Successful aging as the intersection of individual resources, age, environment, and experiences of well-being in daily activities

Shannon T. Mejía, Lindsay H. Ryan, Richard Gonzalez, Jacqui Smith

Research output: Contribution to journalArticlepeer-review

Abstract

Objective: We conceptualize successful aging as a cumulative index of individual resources (the absence of disease and disability, high cognitive and physical functioning, social embeddedness) in the service of successful aging outcomes (global well-being, experienced well-being, and vital status), and conditioned by age, social structure, and environment. Method: The study used baseline and follow-up data from the 2008-2014 waves of the Health and Retirement Study (N = 17,230; age = 51-101). Linear, multilevel, and logistic models compared individual resources at baseline as independent, cumulative, and binary predictors of outcomes 4 years later. Results: Individual resources were unequally distributed across age group and social structures (education, wealth, race, gender) and had a cumulative effect on all successful aging outcomes. For experienced well-being, individual resources were most important at midlife and for groups with lower education. Person-environment congruence (social cohesion, city satisfaction) was associated with all successful aging outcomes and conditioned the effect of individual resources on experienced well-being. Discussion: A cumulative index allows for gradations in resources that can be compensated for by external factors such as person-environment congruence. This index could guide policy and interventions to enhance resources in vulnerable subgroups and diminish inequalities in successful aging outcomes.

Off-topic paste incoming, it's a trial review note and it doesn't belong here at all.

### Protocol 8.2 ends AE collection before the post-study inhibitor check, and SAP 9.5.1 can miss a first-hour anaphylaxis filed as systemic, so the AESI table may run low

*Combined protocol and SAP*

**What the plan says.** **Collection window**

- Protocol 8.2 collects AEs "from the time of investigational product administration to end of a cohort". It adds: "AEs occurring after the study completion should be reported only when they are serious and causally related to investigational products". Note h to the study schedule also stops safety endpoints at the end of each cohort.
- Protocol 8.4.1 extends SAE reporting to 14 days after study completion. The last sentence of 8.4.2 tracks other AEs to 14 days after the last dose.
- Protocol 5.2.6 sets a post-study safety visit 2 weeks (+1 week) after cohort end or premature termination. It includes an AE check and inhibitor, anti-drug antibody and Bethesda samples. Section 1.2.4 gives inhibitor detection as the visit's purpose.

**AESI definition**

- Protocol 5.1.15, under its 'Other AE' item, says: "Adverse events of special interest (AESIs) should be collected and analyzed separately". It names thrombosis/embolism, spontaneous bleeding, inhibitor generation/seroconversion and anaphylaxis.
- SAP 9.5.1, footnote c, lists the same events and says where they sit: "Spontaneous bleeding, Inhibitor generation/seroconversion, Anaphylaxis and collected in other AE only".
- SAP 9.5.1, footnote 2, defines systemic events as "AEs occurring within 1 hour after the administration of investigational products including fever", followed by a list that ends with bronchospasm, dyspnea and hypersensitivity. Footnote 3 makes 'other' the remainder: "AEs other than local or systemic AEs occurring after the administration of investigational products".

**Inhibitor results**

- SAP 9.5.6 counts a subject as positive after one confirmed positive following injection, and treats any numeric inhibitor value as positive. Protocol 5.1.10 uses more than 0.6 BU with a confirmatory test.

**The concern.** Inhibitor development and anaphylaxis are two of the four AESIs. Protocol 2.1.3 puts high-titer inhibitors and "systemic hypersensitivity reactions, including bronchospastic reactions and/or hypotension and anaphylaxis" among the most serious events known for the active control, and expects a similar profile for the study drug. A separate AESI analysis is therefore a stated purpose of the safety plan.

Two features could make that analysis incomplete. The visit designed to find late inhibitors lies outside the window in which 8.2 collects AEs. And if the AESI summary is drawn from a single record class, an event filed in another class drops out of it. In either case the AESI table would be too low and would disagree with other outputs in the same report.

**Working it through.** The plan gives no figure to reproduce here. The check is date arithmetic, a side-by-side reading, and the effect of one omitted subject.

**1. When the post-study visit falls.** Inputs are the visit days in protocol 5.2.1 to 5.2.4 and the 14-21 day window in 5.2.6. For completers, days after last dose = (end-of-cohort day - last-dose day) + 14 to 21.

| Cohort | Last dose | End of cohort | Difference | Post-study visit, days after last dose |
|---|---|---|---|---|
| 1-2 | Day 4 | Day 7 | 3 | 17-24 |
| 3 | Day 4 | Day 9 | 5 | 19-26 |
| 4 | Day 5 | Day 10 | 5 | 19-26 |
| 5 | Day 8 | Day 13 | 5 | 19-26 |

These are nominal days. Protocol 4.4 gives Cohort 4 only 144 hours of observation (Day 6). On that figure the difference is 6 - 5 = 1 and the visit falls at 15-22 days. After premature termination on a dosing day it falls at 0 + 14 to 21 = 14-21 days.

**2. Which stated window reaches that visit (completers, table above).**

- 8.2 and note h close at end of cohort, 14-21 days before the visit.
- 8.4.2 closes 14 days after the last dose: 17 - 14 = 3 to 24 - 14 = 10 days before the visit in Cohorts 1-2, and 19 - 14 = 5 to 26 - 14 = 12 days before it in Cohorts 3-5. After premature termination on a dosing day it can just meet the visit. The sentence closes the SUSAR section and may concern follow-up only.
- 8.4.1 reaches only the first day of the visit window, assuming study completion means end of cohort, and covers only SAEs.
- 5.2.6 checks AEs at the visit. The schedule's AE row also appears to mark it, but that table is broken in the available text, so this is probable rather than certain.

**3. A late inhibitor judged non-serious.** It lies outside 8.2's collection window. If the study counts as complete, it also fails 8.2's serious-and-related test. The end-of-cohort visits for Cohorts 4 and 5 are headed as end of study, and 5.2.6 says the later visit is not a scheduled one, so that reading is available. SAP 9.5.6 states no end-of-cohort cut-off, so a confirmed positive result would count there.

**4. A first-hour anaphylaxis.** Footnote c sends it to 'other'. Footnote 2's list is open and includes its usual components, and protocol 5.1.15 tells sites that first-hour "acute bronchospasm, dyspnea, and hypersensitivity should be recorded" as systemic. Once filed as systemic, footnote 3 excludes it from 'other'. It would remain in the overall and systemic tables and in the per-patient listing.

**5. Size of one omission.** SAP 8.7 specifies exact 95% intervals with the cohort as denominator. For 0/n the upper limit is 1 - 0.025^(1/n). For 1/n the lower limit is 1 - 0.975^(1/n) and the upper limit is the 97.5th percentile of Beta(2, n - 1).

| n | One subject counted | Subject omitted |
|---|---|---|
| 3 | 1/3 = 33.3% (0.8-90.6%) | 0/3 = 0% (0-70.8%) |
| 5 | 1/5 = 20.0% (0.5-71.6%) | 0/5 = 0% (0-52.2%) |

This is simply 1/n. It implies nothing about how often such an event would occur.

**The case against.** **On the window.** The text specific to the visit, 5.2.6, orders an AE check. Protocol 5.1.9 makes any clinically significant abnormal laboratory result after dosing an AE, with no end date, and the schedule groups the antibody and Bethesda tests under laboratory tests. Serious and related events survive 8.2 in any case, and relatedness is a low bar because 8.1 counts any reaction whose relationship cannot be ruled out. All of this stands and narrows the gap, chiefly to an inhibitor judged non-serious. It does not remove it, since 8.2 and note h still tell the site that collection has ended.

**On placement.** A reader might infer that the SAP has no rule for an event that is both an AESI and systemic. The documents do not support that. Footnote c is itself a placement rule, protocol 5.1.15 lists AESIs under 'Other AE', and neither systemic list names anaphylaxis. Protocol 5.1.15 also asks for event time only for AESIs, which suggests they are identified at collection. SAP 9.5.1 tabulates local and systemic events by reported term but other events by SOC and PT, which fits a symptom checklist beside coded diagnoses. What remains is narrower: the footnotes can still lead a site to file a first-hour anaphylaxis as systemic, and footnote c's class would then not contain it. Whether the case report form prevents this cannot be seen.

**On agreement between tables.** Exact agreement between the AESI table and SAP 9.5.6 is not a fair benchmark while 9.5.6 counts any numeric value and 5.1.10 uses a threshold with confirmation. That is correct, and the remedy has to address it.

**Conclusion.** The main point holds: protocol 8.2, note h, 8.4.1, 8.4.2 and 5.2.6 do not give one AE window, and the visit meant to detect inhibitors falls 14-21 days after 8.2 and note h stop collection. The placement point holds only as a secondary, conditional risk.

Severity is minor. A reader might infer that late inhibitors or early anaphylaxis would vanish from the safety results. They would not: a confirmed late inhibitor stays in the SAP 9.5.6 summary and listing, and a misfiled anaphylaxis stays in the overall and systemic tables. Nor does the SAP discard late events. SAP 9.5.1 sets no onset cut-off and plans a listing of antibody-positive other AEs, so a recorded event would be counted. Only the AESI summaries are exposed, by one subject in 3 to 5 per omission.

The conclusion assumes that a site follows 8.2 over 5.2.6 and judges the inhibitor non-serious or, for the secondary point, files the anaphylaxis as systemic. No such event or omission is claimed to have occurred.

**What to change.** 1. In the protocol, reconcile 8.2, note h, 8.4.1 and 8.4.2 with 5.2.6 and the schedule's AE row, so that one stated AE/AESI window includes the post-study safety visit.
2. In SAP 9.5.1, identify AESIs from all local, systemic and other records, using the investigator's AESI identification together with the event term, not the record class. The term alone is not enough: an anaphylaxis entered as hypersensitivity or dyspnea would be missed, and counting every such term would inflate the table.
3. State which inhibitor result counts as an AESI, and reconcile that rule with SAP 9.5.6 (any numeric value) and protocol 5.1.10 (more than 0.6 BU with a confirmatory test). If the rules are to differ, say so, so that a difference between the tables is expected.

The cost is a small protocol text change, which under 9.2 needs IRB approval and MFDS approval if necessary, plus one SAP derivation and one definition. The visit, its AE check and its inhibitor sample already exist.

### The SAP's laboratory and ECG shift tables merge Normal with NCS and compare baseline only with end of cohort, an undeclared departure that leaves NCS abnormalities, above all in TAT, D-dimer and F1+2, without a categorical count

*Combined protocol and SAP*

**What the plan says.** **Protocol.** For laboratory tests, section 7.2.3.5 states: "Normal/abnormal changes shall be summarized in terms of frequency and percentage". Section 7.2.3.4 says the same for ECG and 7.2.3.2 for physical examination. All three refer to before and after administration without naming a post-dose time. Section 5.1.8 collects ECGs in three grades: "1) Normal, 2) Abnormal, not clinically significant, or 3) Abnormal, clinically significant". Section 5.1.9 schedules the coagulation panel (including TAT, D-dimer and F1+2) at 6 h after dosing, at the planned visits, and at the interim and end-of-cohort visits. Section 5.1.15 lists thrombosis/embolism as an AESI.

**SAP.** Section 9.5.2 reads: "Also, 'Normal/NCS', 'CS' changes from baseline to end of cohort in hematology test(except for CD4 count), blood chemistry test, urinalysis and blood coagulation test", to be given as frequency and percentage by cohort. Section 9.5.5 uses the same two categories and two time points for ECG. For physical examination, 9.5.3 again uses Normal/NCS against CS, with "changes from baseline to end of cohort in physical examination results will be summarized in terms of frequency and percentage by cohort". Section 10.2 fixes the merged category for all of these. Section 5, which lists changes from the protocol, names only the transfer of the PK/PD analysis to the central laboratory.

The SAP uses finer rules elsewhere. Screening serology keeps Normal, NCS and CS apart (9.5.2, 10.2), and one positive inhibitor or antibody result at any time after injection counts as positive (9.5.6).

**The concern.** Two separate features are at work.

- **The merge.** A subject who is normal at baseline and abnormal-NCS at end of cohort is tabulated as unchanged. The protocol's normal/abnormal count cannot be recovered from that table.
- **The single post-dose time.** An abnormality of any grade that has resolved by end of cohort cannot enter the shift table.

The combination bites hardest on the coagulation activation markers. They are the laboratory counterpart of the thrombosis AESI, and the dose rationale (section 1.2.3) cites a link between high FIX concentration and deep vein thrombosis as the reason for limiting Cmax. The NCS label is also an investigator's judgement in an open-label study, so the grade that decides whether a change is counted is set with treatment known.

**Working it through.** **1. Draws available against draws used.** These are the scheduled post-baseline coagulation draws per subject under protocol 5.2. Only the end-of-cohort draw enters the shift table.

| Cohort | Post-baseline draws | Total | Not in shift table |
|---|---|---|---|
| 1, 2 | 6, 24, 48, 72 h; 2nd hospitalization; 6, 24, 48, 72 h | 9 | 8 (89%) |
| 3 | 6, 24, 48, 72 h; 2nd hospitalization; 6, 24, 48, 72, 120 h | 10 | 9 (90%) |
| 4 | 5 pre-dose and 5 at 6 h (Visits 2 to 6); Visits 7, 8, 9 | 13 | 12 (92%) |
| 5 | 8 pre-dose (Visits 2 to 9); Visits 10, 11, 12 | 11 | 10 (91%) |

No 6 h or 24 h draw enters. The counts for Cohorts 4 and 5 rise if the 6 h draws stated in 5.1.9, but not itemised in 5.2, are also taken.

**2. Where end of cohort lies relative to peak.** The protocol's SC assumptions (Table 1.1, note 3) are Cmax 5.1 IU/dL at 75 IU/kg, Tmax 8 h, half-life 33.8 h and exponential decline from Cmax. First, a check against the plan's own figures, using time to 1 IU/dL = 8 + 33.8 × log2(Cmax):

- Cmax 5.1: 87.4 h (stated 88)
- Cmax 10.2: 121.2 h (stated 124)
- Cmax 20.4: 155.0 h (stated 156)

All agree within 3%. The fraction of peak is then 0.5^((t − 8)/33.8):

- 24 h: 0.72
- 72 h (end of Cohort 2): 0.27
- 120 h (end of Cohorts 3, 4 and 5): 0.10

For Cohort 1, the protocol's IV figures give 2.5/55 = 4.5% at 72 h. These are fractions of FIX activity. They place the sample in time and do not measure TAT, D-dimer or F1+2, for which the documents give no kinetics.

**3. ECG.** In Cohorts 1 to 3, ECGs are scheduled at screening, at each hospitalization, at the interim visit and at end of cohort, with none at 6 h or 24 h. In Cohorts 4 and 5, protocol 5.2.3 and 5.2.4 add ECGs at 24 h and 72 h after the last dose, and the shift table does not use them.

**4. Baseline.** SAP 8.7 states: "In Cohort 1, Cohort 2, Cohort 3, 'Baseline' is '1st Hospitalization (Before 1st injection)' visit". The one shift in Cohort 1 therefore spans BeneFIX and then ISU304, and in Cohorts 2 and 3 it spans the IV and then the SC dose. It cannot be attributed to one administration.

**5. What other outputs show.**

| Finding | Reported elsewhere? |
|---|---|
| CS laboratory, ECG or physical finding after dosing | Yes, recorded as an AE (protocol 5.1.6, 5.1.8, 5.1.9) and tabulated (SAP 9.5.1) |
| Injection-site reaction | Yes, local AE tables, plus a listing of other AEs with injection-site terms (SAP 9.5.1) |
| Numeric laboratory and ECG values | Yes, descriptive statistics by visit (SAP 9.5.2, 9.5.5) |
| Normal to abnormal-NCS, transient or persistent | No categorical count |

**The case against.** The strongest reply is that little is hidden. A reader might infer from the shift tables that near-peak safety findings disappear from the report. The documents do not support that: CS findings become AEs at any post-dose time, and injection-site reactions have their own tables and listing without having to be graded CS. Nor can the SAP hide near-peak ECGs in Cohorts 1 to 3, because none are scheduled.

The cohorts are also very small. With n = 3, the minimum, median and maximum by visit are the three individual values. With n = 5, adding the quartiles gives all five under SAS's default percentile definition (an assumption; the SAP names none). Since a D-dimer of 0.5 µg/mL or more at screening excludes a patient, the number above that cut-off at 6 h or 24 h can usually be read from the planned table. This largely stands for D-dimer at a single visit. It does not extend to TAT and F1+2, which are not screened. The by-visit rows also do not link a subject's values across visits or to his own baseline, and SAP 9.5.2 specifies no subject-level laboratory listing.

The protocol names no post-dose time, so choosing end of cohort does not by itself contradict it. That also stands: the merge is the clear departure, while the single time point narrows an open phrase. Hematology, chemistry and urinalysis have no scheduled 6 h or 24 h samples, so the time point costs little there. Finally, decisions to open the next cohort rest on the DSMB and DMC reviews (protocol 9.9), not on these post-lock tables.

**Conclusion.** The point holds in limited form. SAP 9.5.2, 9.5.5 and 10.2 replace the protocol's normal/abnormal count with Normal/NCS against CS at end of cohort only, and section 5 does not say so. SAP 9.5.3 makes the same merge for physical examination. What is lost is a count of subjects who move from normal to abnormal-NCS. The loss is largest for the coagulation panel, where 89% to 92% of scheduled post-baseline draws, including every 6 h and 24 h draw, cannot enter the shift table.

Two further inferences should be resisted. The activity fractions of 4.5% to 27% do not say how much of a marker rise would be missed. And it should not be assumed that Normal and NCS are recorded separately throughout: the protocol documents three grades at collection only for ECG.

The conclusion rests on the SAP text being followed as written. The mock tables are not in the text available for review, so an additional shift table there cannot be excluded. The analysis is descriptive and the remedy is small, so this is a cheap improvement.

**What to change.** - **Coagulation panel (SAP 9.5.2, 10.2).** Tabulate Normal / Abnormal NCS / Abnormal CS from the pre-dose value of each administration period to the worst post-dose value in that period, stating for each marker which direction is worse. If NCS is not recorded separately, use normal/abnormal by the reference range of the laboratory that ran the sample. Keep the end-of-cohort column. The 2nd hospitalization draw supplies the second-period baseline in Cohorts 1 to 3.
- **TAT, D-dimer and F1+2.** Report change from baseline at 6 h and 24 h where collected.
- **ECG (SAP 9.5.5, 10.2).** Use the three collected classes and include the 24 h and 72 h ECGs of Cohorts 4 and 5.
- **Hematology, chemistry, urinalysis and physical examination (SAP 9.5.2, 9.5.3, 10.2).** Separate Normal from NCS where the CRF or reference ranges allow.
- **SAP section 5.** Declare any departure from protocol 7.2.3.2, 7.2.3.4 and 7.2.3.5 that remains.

Original languageEnglish (US)
Pages (from-to)279-289
Number of pages11
JournalJournals of Gerontology - Series B Psychological Sciences and Social Sciences
Volume72
Issue number2
DOIs
StatePublished - 2017
Externally publishedYes

Keywords

  • Everyday activity participation
  • Experienced well-being
  • Health and Retirement Study
  • Person-environment congruence
  • Successful aging

ASJC Scopus subject areas

  • Health(social science)
  • Sociology and Political Science
  • Life-span and Life-course Studies

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